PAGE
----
Visions of America: Personal Narratives from the Promised Land / Edition 1

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Overview

This anthology of personal essay and autobiography follows the waves of immigration into and migration within the United States from 1900 to the present.
Thirty-six writers of diverse racial and cultural backgrounds explore the specific tensions of being American with roots in another culture and also address historical moments which have defined American life during this century—the battle at Wounded Knee, the Second World War, the civil rights movement, and the Vietnam War, among them. Powerful, first-person accounts, they follow different paths. But each one is driven by the deep need to bear witness and to bring coherence to personal and collective experience.
The contributors are: James Baldwin, Wendell Berry, Carlos Bulosan, Judith Ortiz Cofer, Joan Didion, W. E. B. Du Bois, Charles Alexander Eastman, Gretel Ehrlich, James Farmer, F. Scott Fitzgerald, Mary Gordon, Vivian Gornick, Jessica Hagedon, Barbara Grizzuti Harrison, Eva Hoffman, June Jordan, Maxine Hong Kingston, Kim Yong Ik, Ron Kovic, Paule Marshall, Pablo Medina, N. Scott Momaday, Bharati Mukherjee, Geoffrey O'Brien, Gregory Orfalea, Sonia Pilcer, Mario Puzo, Jonathan Raban, Adrienne Rich, Richard Rodriguez, Anton Shammas, Monica Stone, Gary Soto, Michael Stephens, Sui Sin Far, and Anzia Yezierska.
Visions of America is the nonfiction companion to Imagining America: Stories from the Promised Land, also edited by Wesley Brown and Amy Ling.

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Editorial Reviews

Publishers Weekly - Publisher's Weekly
In this rich and diverse collection, three dozen 20th-century writers muse about their experiences in and observations of America. A companion to Imagining America: Stories from the Promised Land, also edited by Brown and Ling, these essays--most reprints or excerpts from books--suggest that multiculturalism can expand our vision rather than divide us. Though the essays are organized in rough chronological fashion, some emphasize place Barbara Grizzuti Harrison on Bensonhurst, Michael Stephens on Hawaii, others identity Richard Rodriguez on language, Eva Hoffman on ``postmodern uncertainty'', others the immigrant experience Bharati Mukherjee or the changing times Joan Didion on the 1960s, James Farmer on the civil rights movement. Some Americans must leave home to find insights June Jordan in the Bahamas, while some non-Americans come here to observe, such as the Palestinian Anton Shammas who sees the country as big enough to contain the ``portable homelands'' brought by immigrants. Amidst the play of ideas and emotions surrounding ethnicity and identity, essays by Wendell Berry and Gretel Ehrlich celebrate the enduring truths of the land. Jan.
Library Journal
Companion to the excellent story collection Imagining America LJ 11/15/91, this montage of essays and memoirs responds to 100 years of American life from perspectives of ``semi-otherness.'' Thirty-eight noted writers consider the intricacies and absurdities of being present-tense Americans with foreign histories. The diverse group includes Paule Marshall, Adrienne Rich, Mario Puzo, and Gary Soto. They contribute interpretations of personal ethnic and cultural experiences, eyewitness reviews of episodes that have informed the nation's identity, and provocative, self-referential social critiques. Too ambitiously broad in themes and approaches to coalesce well, Visions of America is a disparate but consistently high-quality sampling of writers whom America should be proud to claim. Recommended for general collections.-- Janet Ingraham, Worthington P.L., Ohio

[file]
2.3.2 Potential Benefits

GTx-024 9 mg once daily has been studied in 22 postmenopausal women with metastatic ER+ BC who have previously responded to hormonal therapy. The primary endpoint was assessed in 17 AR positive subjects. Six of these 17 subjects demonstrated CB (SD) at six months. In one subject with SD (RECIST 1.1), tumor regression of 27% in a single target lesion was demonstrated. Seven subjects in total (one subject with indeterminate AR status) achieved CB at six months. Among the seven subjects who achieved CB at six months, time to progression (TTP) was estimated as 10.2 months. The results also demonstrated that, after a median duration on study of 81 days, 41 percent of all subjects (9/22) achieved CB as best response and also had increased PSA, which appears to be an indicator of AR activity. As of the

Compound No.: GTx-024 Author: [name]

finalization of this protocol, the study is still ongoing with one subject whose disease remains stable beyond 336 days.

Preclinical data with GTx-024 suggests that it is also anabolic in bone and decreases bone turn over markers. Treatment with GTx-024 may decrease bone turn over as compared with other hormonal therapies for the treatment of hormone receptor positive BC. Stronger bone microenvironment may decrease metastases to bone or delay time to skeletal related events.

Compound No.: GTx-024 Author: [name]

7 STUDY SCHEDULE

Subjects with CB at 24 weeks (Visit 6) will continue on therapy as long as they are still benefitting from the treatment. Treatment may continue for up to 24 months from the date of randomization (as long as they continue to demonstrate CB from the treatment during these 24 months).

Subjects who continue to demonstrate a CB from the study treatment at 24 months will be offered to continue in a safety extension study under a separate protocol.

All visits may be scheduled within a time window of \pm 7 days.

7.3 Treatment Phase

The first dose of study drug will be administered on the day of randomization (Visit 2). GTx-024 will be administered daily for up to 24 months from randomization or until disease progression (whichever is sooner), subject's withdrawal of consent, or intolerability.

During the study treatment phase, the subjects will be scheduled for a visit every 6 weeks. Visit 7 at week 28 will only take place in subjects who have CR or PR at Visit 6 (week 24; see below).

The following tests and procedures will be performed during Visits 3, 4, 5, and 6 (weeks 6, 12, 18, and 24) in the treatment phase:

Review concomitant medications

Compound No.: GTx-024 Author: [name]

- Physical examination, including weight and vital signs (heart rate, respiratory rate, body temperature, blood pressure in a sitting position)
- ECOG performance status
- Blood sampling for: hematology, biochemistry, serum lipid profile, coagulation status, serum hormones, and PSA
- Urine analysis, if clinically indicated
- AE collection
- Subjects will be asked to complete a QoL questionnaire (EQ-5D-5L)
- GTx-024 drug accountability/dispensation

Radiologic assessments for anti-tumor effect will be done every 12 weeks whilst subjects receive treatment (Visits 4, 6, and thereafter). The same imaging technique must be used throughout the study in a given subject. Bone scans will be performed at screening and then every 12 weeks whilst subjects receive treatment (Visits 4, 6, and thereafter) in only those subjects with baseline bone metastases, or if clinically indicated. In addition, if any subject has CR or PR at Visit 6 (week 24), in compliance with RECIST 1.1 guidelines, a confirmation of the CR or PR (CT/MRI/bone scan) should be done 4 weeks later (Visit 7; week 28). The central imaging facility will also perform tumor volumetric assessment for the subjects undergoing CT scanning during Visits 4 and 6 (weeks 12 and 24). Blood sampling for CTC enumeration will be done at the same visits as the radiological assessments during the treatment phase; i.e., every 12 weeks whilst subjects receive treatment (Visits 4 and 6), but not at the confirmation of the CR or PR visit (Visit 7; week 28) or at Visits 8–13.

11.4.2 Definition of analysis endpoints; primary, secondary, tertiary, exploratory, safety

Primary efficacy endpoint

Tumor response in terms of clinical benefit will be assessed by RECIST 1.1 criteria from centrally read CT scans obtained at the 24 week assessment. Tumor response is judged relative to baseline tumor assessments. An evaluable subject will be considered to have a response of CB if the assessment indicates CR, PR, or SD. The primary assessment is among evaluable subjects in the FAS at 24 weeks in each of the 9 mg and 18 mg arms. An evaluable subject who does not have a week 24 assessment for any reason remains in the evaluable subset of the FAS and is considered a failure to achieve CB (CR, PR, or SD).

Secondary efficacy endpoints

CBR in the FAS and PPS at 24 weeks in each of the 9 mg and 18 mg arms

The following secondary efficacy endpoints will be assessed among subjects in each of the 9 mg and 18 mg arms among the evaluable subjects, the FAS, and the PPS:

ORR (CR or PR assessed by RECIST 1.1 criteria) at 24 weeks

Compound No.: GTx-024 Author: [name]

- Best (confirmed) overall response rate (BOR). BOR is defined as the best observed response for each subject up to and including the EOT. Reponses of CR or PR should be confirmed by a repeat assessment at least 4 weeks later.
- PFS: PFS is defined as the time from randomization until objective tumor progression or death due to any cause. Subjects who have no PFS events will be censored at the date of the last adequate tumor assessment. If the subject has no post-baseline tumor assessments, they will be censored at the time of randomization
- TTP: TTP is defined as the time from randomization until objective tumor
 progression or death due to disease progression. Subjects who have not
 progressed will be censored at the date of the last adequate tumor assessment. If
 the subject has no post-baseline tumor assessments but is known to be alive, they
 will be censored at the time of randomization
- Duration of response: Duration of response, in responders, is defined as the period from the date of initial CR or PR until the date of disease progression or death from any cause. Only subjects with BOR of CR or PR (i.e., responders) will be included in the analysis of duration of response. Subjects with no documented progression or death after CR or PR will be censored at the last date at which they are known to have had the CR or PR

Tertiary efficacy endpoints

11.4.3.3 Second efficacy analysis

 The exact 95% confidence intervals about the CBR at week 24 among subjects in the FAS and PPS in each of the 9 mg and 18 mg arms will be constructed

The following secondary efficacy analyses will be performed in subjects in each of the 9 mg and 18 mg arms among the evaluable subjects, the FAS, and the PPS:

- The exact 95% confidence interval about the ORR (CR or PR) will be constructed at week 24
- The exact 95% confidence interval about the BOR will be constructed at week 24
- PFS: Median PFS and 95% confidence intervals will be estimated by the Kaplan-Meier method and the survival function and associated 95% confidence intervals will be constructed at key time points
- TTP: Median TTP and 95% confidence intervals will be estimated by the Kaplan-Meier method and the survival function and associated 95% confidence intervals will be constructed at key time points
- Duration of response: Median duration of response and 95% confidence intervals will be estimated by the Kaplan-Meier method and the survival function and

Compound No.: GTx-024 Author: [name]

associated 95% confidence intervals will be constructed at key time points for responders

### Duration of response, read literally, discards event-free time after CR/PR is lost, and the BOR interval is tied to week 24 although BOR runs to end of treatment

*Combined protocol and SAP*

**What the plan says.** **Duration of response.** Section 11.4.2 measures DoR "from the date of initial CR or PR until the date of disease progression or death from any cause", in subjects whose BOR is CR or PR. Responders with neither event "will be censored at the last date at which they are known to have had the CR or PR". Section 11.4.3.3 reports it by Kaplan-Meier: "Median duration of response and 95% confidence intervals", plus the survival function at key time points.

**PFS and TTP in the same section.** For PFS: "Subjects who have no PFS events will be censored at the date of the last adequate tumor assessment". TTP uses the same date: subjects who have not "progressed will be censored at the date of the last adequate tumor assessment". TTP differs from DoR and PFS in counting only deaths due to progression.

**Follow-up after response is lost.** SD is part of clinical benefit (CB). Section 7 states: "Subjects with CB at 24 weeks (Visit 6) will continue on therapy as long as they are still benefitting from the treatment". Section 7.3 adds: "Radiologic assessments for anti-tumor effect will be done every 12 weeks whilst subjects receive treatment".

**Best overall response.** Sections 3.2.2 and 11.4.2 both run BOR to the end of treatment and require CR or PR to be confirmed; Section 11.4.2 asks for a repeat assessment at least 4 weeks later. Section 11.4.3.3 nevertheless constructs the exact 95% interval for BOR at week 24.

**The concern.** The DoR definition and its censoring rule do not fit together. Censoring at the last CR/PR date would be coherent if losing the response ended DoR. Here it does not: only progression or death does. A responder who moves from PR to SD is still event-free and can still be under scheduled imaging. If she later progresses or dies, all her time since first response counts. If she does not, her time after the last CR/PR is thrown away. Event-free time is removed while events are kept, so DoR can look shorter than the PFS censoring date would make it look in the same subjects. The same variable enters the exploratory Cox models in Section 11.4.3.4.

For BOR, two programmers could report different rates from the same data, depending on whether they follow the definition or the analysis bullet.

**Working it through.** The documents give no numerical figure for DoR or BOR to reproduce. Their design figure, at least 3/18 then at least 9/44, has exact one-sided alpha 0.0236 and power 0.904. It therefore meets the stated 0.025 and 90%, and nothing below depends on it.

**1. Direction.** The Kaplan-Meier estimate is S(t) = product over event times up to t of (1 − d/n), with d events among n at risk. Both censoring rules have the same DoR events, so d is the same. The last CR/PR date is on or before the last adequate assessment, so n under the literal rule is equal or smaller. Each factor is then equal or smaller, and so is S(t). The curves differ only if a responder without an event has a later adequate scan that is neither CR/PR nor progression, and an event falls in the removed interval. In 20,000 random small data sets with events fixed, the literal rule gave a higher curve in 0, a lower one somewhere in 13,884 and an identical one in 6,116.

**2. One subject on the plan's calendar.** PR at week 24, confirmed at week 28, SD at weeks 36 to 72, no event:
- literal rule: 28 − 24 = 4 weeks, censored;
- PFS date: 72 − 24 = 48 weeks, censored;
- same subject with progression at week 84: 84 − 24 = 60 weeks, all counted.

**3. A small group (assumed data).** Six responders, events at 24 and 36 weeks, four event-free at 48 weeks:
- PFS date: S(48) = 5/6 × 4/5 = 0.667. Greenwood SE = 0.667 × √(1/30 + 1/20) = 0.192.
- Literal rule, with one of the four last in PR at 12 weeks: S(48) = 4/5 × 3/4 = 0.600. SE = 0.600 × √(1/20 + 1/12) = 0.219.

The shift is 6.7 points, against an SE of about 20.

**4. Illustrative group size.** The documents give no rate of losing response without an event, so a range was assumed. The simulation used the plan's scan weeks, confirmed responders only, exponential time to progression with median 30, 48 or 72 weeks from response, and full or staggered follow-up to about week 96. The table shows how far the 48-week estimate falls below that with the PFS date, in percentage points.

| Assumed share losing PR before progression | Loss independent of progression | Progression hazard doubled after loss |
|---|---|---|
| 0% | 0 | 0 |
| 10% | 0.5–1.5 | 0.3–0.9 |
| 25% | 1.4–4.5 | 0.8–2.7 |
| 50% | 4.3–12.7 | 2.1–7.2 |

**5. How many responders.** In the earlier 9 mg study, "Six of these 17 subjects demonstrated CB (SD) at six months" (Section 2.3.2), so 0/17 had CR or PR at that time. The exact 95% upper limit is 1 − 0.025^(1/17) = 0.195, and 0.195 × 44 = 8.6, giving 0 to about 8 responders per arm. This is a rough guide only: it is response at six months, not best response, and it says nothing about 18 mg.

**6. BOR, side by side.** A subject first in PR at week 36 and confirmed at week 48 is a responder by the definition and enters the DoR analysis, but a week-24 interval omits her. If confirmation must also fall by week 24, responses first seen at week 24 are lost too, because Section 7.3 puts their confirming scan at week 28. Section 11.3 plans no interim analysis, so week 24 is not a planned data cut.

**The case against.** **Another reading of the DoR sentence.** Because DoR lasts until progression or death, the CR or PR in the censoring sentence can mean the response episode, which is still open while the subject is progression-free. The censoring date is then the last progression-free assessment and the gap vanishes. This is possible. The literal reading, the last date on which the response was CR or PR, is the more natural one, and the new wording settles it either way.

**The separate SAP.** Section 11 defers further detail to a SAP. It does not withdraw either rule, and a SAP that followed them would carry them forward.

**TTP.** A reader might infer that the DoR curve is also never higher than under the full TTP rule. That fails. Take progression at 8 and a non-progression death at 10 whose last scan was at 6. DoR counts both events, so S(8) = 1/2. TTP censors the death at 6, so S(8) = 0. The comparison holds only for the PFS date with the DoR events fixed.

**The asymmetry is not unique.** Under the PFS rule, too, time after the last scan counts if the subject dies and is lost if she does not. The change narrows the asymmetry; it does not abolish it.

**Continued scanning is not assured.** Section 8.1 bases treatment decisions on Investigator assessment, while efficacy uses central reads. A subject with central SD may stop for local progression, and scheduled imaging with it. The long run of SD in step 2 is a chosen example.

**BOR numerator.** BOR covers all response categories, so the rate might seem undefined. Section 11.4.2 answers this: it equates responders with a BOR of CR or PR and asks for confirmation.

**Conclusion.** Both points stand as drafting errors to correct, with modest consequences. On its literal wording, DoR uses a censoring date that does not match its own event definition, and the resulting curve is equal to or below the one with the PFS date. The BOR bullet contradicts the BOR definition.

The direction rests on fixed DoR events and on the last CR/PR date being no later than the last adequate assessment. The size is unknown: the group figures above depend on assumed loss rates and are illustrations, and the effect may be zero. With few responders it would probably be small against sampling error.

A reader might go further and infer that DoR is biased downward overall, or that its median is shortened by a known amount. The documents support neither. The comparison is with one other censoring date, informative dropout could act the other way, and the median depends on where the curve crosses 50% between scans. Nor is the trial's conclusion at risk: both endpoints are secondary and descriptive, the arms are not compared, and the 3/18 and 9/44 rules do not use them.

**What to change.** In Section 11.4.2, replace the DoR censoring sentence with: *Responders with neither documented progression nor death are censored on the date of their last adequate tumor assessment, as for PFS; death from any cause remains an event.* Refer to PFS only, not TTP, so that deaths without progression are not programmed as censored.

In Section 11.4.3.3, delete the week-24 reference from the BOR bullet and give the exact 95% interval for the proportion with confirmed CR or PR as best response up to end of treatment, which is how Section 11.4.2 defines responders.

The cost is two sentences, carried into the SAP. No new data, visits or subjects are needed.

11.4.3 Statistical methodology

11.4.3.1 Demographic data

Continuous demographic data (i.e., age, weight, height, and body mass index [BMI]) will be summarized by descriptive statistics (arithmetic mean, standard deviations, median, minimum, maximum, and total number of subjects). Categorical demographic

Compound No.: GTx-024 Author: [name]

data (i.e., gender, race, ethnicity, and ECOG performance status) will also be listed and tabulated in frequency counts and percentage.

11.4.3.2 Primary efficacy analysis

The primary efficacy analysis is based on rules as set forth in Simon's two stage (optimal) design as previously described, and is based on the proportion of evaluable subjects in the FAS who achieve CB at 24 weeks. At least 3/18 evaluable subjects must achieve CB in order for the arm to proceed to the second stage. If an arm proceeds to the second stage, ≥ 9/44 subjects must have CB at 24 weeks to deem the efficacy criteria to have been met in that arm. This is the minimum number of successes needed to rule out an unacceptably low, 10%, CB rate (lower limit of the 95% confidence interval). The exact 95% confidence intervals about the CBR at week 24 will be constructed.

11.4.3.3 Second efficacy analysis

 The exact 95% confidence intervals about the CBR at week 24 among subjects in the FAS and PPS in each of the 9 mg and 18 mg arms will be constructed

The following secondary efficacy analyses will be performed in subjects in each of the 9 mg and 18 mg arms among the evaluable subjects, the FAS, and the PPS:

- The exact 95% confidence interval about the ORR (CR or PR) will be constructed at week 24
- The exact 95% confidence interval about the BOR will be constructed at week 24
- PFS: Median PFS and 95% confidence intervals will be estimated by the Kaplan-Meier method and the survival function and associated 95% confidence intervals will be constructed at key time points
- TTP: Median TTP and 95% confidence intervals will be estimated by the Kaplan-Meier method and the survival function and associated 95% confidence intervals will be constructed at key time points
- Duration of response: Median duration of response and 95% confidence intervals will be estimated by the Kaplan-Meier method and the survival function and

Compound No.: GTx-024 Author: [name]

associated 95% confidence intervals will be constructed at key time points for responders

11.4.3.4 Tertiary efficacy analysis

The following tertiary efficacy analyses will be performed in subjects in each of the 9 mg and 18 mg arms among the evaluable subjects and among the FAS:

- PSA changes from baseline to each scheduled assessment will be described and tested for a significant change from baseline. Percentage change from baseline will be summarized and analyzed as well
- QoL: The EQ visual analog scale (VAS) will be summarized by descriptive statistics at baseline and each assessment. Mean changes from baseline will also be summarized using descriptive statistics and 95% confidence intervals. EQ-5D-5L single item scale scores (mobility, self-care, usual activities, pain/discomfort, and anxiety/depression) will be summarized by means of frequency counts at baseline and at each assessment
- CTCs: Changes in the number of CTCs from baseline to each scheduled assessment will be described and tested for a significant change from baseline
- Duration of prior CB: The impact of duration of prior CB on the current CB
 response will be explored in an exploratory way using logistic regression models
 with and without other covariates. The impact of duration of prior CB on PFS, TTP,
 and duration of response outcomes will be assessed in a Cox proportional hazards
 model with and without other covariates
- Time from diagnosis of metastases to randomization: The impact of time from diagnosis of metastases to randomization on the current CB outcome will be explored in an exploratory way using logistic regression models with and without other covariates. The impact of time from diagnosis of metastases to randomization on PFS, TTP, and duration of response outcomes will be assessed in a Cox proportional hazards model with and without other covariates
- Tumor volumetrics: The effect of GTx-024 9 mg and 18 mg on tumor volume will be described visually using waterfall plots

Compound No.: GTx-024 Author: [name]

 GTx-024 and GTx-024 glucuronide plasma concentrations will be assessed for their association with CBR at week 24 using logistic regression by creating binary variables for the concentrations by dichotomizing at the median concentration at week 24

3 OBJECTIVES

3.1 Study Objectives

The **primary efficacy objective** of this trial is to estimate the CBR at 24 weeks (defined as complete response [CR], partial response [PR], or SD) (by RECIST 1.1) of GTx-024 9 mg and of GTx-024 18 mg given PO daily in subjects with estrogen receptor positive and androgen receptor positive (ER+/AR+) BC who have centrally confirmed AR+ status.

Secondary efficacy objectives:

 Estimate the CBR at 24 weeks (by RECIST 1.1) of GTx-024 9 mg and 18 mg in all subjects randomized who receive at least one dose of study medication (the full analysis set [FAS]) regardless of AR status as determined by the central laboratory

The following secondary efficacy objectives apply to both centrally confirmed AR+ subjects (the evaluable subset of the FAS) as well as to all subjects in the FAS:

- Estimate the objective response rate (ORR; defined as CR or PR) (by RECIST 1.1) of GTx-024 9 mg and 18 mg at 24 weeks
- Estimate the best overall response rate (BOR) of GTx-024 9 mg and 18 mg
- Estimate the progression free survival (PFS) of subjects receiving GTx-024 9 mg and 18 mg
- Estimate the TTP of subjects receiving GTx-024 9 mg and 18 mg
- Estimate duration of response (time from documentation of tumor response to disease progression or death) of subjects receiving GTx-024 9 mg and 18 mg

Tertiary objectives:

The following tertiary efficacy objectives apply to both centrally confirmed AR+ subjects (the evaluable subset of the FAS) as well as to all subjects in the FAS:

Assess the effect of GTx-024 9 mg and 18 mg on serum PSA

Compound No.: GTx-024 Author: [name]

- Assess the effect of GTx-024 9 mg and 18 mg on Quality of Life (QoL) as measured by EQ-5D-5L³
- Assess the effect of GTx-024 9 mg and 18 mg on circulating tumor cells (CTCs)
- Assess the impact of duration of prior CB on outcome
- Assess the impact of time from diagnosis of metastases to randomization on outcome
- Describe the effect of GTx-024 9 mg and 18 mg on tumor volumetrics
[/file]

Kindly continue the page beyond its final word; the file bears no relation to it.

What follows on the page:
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Product Details

  • ISBN-13: 9780892551743
  • Publisher: Persea Books
  • Publication date: 7/9/1999
  • Edition description: New Edition
  • Edition number: 1
  • Pages: 384
  • Product dimensions: 6.00 (w) x 9.10 (h) x 0.90 (d)

Meet the Author

Wesley Brown, novelist and playwright, is also the editor of Imagining America and Visions of America. He is on the faculty of Rutgers University.

Amy Ling (d. 1999), critic and scholar, was the founding director of the Asian American Studies Program at the University of Wisconsin, Madison.

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Table of Contents

Introduction
The Ghost Dance War 1
Of the Black Belt 8
Leaves from the Mental Portfolio of an Eurasian 22
The Myth That Made Hollywood 34
Echoes of the Jazz Age 40
Choosing a Dream: Italians in Hell's Kitchen 48
from America is in the Heart 60
To Begin With 74
The Making of a Writer: From the Poets in the Kitchen 82
Split at the Root: An Essay on Jewish Identity 90.
from A Native Hill 106
from The Names 116
Pearl Harbor Echoes in Seattle 122
The Messenger of the Lost Battalion 135
Going Home: Brooklyn Revisited 158
Suburbs 170
Silent Dancing 179
Love Me Or Leave Me 187
from The Woman Warrior 195
2G 201
A Book-Writing Venture 207
"I Can't Stand Your Books": A Writer Goes Home 212
from Lost in Translation: A Life in a New Language 219
from Hunger of Memory 229
"Tomorrow Is for Our Martyrs" 236
The White Album 245
from Born on the Fourth of July 269
from No Name in the Street 284
Amerka, Amerka: A Palestinian Abroad in the Land of the Free 291
Like Mexicans 301
Report from the Bahamas 305
Immigrant Waves 316
Homesick 326
Two Cuban Dissidents: Heberto Padilla and Belkis Cuza Male 329
from Hunting Mister Heartbreak: A Discovery of America 344
The Solace of Open Spaces 357
Acknowledgments 366
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